Frango na Púcara or its Distant Relative

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I created a version of this dish based on stories I'd been told about it. As it happens, what I'd been told differed from person to person. So this version is doubtless a long way from its Portuguese roots but, nevertheless, it's seriously tasty. It takes its name from the dish in which it's cooked and that should really be quite a large, lidded clay pot (púcara). I don't have one so I used a classic, ceramic casserole dish.  The mustard and the assortment of alcohol makes this a little different to other chicken casseroles and you might imagine that the resulting dish tastes boozy but, in fact, it has a very savoury flavour. A whole, jointed chicken is normally at the heart of this dish but I've used chicken thighs here in an attempt to keep things simpler and smaller. Originally I was told to use chorizo for this dish but then I was told to use an air-dried ham instead, so use whichever you prefer and, if you use the ham, add a little paprika. I have a vivid

Chilli Sherry and What To Do With It

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Combining chillies and sherry might sound like an eccentric fantasy today but I remember the 1960s (even though I was there - just about). Back then sherry was one of the staples in dinner party and restaurant cooking and, despite what we're often told, chillies and spices were available to English cooks who wanted them. So it was perfectly reasonable to stick a few chillies in one of your bottles of sherry while listening to the new Beatles LP. In fact, this method turns up in the Constance Spry Cookery Book published way back in the mid 1950s. Since then, sherry in cooking has become a bit of a joke and faded from use. It deserves a revival.  How To Make Chilli Sherry (it's really simple):  Step 1 - Go and buy a bottle of sherry. The two types of sherry favoured these days seem to be the very dry or the very sweet. For sipping purposes, I totally agree, but for chilli sherry in the kitchen a medium or medium-sweet is probably the most useful of all in my opinion.   Step 2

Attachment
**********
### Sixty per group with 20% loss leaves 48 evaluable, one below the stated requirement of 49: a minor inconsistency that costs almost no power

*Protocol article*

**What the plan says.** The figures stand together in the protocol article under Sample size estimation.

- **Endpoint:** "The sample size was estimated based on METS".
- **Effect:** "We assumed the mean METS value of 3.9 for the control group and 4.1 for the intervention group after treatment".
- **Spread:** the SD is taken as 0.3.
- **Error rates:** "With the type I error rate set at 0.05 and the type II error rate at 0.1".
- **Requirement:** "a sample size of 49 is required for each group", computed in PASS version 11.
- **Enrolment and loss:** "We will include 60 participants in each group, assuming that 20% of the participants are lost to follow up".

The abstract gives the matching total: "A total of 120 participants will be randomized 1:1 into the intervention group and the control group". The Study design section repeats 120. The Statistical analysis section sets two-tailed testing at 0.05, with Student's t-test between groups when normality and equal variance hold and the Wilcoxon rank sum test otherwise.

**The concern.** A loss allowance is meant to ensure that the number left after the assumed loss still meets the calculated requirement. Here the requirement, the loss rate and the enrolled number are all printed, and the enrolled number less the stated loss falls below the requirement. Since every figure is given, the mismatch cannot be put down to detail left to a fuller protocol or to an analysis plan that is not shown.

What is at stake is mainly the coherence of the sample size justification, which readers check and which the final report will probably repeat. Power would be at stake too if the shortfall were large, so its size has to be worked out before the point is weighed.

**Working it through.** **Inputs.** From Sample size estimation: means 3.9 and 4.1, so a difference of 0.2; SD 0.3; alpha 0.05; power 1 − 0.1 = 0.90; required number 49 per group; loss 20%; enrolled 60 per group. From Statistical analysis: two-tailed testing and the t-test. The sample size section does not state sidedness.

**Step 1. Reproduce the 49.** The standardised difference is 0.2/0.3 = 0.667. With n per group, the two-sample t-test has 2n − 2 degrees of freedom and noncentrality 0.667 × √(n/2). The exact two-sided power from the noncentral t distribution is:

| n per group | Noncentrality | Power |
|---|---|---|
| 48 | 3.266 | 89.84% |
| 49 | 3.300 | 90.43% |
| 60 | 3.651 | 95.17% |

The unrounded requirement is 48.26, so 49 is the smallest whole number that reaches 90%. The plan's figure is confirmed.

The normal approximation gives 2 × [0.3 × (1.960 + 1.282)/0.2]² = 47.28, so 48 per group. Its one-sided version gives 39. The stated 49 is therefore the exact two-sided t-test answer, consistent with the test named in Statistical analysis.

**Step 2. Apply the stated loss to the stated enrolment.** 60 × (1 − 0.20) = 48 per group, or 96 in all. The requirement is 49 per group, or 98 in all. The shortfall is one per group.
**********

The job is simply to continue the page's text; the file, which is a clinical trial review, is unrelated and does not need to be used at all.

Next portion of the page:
Rhubarb Vodka

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Rhubarb is a wonderful thing in desserts, cakes and a number of savoury dishes and there's some excellent forced rhubarb around at the moment. But what happens when you have rhubarb but you just can't face eating yet another rhubarb crumble? Well, I make rhubarb vodka. It's an extremely pleasing drink when chilled and sipped on its own but it's even nicer in a cocktail. The good news is that it's easy to make at home. At least, it is if you make it this way. There are more complex recipes, but I'm happy to keep it simple.  Start by finding some good rhubarb and then this is all you need to do: For a 700 ml bottle of decent, neutral vodka, you'll need around 400 g of prepared rhubarb: just chop the cleaned stalks into small pieces and add them to a sterilised jar with a tight seal. Pour over the vodka. At this point, you need to decide how sweet the resulting drink should be. For average, freshly-picked rhubarb I'd recommend 4 - 6 tablespoons of caster su

Agneau aux Poires Tapées or Lamb with Dried Pears

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I'm saddened by the permanent loss of so many restaurants in the last year. I don't normally cook restaurant-style dishes. I'm too incompetent for that. But occasionally nostalgia gets the better of me and I try to recreate something I've enjoyed.  This dish is based (loosely) on one that I ate in a restaurant overlooking a vineyard near Chinon many years ago. I'd just come across poires tapées and I wanted to try anything made with that local speciality. This dish isn't difficult to put together (the sauce and celeriac accompaniment can be prepared in advance) but if you want to get the flavours just right or impress someone special, then there are one or two details here that are worth taking trouble over. I'm not going to attempt to give a scholarly history of the poire tapée because there are plenty of people far better qualified than I to do that. Very briefly, they're pears dried in wood-fired ovens which are then pressed flat and end up deliciou